Archive for January, 2016

How to Validate Forms Using jQuery

Writing your own form validation code doesn't have to be a scary or time-consuming process. jQuery's Validation Plugin makes form validation easy and straightforward. validate To get started, all you need to do is link to the plugin files (files are also available for download if you'd prefer to host them locally) along with your standard jQuery library link.
JAVASCRIPT:
  1. <script src="http://ajax.aspnetcdn.com/ajax/jquery.validate/1.14.0/jquery.validate.js"></script>

From there, you can start coding. Here's what the validation code might look like if you have a form with 4 different input fields (First Name, Last Name, Email, Password) you'd like to validate:
JAVASCRIPT:
  1. //we're going to run form validation on the #validate-form element
  2. $("#validate-form").validate({
  3. //specify the validation rules
  4. rules: {
  5. firstname: "required",
  6. lastname: "required",
  7. email: {
  8. required: true,
  9. email: true //email is required AND must be in the form of a valid email address
  10. },
  11. password: {
  12. required: true,
  13. minlength: 6
  14. }
  15. },
  16.  
  17. //specify validation error messages
  18. messages: {
  19. firstname: "First Name field cannot be blank!",
  20. lastname: "Last Name field cannot be blank!",
  21. password: {
  22. required: "Password field cannot be blank!",
  23. minlength: "Your password must be at least 6 characters long"
  24. },
  25. email: "Please enter a valid email address"
  26. },
  27.  
  28. submitHandler: function(form){
  29. form.submit();
  30. }
  31.  
  32. });

It's important to makes sure that the names of your input fields match your jQuery code, so for example, the HTML for the First Name input field should look something like this:
HTML:
  1. <input type="text" name="firstname">

Additionally, the id of your form needs to match the id called to validate in the first line of the above jQuery code, so in this case, the form's id would need to be #validate-form in order for this code to work. That's all it takes to create some basic form validation in only a few minutes! Read through the jQuery Validation Plugin's documentation to learn even more about how to utilize this helpful plugin.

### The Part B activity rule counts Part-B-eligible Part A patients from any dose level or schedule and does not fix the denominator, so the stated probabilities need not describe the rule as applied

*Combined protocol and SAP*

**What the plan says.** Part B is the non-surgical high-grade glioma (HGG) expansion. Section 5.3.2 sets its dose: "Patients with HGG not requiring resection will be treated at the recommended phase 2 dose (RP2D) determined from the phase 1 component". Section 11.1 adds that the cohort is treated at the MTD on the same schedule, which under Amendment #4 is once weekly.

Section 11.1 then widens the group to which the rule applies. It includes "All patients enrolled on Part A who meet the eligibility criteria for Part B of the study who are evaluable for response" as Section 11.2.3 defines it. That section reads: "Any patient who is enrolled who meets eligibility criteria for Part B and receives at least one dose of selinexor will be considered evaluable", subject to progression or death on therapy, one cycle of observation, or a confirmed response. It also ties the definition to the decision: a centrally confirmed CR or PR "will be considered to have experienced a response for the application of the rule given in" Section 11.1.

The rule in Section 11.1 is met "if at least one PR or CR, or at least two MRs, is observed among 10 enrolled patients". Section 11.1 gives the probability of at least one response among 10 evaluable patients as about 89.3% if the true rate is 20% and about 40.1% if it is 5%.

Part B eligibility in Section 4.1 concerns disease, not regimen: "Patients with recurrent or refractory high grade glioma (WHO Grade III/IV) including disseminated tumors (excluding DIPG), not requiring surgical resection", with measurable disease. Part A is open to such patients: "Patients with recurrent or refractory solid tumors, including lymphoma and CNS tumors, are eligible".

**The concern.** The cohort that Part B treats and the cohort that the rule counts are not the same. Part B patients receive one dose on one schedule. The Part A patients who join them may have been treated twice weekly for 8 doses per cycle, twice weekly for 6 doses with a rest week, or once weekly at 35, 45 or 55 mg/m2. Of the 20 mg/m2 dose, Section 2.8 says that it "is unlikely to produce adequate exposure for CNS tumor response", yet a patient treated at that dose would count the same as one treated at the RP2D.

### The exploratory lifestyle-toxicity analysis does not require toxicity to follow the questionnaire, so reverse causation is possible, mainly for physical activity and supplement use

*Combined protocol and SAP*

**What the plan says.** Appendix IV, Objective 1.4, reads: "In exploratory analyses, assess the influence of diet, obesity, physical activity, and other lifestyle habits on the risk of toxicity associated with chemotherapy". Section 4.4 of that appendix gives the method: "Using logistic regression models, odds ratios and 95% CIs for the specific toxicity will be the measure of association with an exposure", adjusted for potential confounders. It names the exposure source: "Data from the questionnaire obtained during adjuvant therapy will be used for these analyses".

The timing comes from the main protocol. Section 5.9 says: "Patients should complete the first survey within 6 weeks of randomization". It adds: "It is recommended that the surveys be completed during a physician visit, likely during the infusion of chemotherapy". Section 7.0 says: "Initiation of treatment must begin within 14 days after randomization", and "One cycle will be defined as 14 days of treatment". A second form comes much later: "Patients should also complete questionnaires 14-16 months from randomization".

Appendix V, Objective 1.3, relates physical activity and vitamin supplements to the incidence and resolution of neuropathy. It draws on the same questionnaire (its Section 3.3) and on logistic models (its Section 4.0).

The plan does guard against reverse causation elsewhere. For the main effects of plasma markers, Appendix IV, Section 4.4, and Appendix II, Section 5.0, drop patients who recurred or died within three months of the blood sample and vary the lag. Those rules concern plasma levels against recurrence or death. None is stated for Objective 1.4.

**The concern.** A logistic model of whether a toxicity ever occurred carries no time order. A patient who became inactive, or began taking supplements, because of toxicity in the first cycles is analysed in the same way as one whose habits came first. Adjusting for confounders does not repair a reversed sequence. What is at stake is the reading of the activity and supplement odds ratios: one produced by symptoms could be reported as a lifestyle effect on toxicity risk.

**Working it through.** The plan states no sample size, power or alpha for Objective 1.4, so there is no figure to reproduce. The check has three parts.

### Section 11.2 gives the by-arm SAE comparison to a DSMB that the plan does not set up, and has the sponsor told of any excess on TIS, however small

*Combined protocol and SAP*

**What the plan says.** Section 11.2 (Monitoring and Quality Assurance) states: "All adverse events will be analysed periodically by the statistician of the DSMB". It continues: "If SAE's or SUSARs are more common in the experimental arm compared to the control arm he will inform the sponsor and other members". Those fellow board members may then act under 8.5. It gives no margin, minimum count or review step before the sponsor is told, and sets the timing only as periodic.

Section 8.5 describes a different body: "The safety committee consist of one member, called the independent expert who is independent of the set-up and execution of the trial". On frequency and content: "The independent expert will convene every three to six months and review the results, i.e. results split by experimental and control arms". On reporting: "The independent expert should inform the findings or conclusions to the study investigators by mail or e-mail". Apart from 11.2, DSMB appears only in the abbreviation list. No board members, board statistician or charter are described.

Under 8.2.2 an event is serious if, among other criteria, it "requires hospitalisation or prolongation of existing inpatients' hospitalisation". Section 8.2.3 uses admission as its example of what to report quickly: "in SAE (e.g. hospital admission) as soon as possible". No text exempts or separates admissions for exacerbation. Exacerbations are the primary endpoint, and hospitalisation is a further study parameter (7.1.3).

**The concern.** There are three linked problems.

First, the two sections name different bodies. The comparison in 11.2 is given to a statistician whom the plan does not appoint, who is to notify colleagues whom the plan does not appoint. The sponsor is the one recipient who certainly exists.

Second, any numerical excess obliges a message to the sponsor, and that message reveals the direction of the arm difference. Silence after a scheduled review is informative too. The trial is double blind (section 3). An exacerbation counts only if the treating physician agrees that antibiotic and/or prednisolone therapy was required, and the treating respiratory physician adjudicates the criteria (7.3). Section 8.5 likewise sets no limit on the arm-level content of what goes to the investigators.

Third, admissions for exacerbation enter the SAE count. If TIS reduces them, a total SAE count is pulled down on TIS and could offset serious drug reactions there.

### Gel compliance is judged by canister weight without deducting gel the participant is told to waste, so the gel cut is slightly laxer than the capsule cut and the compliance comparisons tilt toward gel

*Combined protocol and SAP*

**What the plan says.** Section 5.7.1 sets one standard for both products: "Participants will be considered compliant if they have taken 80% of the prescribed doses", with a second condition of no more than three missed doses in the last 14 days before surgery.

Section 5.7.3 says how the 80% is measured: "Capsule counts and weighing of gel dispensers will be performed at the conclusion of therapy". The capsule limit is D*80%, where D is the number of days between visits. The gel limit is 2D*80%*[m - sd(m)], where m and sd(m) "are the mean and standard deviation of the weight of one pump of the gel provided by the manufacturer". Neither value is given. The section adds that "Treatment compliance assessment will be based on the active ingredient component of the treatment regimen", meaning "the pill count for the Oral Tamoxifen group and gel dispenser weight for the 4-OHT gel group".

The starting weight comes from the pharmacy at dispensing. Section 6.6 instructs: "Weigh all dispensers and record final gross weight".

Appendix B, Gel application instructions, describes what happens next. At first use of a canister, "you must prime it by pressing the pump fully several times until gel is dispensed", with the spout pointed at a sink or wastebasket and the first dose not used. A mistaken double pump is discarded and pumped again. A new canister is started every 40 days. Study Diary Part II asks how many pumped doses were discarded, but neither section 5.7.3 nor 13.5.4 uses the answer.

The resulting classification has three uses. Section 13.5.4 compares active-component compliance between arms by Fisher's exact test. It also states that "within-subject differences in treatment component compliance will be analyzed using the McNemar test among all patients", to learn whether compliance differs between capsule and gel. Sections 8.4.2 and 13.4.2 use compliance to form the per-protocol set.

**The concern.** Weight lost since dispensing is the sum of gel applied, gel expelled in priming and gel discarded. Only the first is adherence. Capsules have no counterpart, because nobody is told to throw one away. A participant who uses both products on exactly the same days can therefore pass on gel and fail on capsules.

10 jQuery Plugins to Play With JSON

In this post, find a list of jQuery plugins to play with JSON data. Using these plugins you can convert JSON data to tables, HTML, serialize objects, format JSON to make it more readable, generate treeview or even image sliders. 1. Dream.js Dreamjs DreamJS is a lightweight library to generate JSON data. This library can output random data from a JSON Schema using standard types like String, Number, Date, Boolean, Array, or with the 60+ built-in custom types like Name, Age, Address, Word, Sentence, paragraph, gender, (RGB) color etc. 2. jQuery JSONView

jQuery JSONView

jQuery JSONView is a plugin to view JSON in a more readable format. It offers some methods and options to customize.

3. jPut - JSON to HTML

jPut - JSON to HTML

jPut is a small jQuery plugin where you can append your JSON to customized HTML format easily. You can also dynamically bind values to your existing data easily. It's simple and fast. The jPut can call by using data attributes.

4. JSONslider

JSONSlider

JSONslider is a simple jQuery slider for pictures stored dynamically in a JSON file you can edit without messing up your HTML.

5. Mountable.js

Mountable

An easier way to pass JSON content into a HTML table using jQuery. It's tiny! Just 3KB, easy to customize.

6. JSONForms

JSONForms

JSONForms is an implementation of the algorithm for submitting form data as JSON. It converts any form into a structured JSON object.

7. jQuery Serialize Object

jQuery Serialize Object

jQuery Serialize Object converts HTML forms into JavaScript objects. It adds the method serializeObject to jQuery to perform complex form serialization into JavaScript objects.

8. jQuery Bonsai

jQuery Bonsai

Bonsai is a lightweight jQuery plugin that takes a big nested list and prunes it down to a small expandable tree control. Also includes support for checkboxes (including 'indeterminate' state) and for populating the tree using a JSON data source.

9. Columns

Columns

Columns is an easy way of turning JSON data into HTML tables that are sortable, searchable, and paginating. All you need is to provide the data, and Columns will do the rest.

10. Table-to-JSON

TableToJson

A jQuery plugin that converts an HTML Table into a JavaScript object. Great for working with user-editable tables or accessing output from 3rd party tools.